Activist and retired businesswoman Jan Corn announced she is running for state representative in 16th Legislative District, hoping to fill the seat held by Rep. Skyler Rude, R-Walla Walla.

“The political scene in America has deteriorated so much in recent years,” Corn, a Democrat, said in a statement.

“I am running to show a different kind of leadership that is grounded in compassion and generosity, believing that everyone deserves the opportunity to succeed and have access to affordable housing, health care, childcare, a living wage, fair tax structure, personal choice and privacy.”

After redistricting, the 16th Legislative District includes Walla Walla County, about half of Benton County and a little of Franklin County.

Each legislative district is served by two representatives and a senator. In the 16th Legislative District, the incumbents are Rude, R-Walla Walla; Rep. Mark Klicker, R-Walla Walla; and Sen. Perry Dozier, R-Waitsburg. Both Rude and Klicker are running for reelection, and Dozier’s term runs through 2024.

In addition to her fiscal and policy priorities, Corn said she would work to preserve the ability to vote and to build trust in the fairness of the electoral system.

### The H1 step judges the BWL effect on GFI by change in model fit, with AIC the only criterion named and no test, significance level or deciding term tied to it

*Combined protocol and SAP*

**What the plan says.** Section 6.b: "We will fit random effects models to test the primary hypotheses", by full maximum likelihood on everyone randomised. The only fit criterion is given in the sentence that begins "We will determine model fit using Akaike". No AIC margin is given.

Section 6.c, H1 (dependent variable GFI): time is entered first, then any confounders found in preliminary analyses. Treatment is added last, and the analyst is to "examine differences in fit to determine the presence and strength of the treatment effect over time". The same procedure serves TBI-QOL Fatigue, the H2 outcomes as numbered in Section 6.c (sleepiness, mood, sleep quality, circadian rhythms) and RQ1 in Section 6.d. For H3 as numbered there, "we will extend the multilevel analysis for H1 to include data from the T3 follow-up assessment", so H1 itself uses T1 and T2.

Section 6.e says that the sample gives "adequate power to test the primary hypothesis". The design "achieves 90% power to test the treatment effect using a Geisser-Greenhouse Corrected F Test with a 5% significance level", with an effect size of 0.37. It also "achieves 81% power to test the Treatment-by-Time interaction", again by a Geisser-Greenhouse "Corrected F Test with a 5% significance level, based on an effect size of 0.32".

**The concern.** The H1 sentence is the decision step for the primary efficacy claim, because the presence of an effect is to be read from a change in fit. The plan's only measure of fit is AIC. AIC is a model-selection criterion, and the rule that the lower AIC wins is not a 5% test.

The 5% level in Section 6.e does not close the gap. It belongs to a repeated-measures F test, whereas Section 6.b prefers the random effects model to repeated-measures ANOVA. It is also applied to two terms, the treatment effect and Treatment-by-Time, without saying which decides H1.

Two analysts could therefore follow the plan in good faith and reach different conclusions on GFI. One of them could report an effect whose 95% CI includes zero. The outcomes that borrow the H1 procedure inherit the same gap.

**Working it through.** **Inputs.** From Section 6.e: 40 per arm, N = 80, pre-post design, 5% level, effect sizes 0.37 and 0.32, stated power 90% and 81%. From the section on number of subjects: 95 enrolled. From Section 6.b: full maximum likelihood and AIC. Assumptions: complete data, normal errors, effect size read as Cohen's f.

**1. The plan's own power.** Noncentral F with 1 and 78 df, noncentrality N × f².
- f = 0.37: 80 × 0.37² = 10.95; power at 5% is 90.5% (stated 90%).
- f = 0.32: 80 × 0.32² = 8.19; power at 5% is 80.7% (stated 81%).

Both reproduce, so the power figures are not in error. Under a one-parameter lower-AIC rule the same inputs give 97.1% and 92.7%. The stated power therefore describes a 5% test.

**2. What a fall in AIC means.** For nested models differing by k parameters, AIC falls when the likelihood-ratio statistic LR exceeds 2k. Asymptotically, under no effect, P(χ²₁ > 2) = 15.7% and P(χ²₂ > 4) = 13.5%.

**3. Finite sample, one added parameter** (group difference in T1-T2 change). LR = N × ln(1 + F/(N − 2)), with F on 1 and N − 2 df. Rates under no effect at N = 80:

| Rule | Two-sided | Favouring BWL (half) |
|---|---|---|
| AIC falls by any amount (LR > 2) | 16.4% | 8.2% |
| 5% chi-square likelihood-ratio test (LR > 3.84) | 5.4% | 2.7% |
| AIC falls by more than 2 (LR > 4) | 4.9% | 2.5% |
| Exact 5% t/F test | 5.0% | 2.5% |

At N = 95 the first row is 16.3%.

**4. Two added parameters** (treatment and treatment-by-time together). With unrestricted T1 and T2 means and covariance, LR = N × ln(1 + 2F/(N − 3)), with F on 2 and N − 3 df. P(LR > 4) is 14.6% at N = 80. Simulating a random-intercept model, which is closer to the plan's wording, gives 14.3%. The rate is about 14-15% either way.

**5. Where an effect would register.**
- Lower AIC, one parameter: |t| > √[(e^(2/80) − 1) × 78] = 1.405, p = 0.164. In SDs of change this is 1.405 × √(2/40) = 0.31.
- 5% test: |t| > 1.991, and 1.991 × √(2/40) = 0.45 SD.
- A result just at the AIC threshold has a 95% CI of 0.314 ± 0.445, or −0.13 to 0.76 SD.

Corn was born and raised in Walla Walla. She is a graduate of Walla Walla High School and trained as a cosmetologist. She worked in the cosmetology industry for decades, including as a manager of a JCPenney salon and later as the owner of Walla Walla-based Impress Salon, which she ran for 22 years before retiring in 2021.

She has served on a long list of community boards, including the Walla Walla Chamber of Commerce, the Community Council, the advisory board for Walla Walla Community College Cosmetology, and the domestic violence prevention group The Network. She spent seven years as a board member of the Walla Walla Noon Rotary Club and served as president.

In addition, she has volunteered for years with the American Cancer Society and Walla Walla Community Hospice.

She is also the Democratic Party state committee member for Walla Walla County. She is a frequent advocate for various movements, and can often be seen at rallies and marches in Walla Walla.

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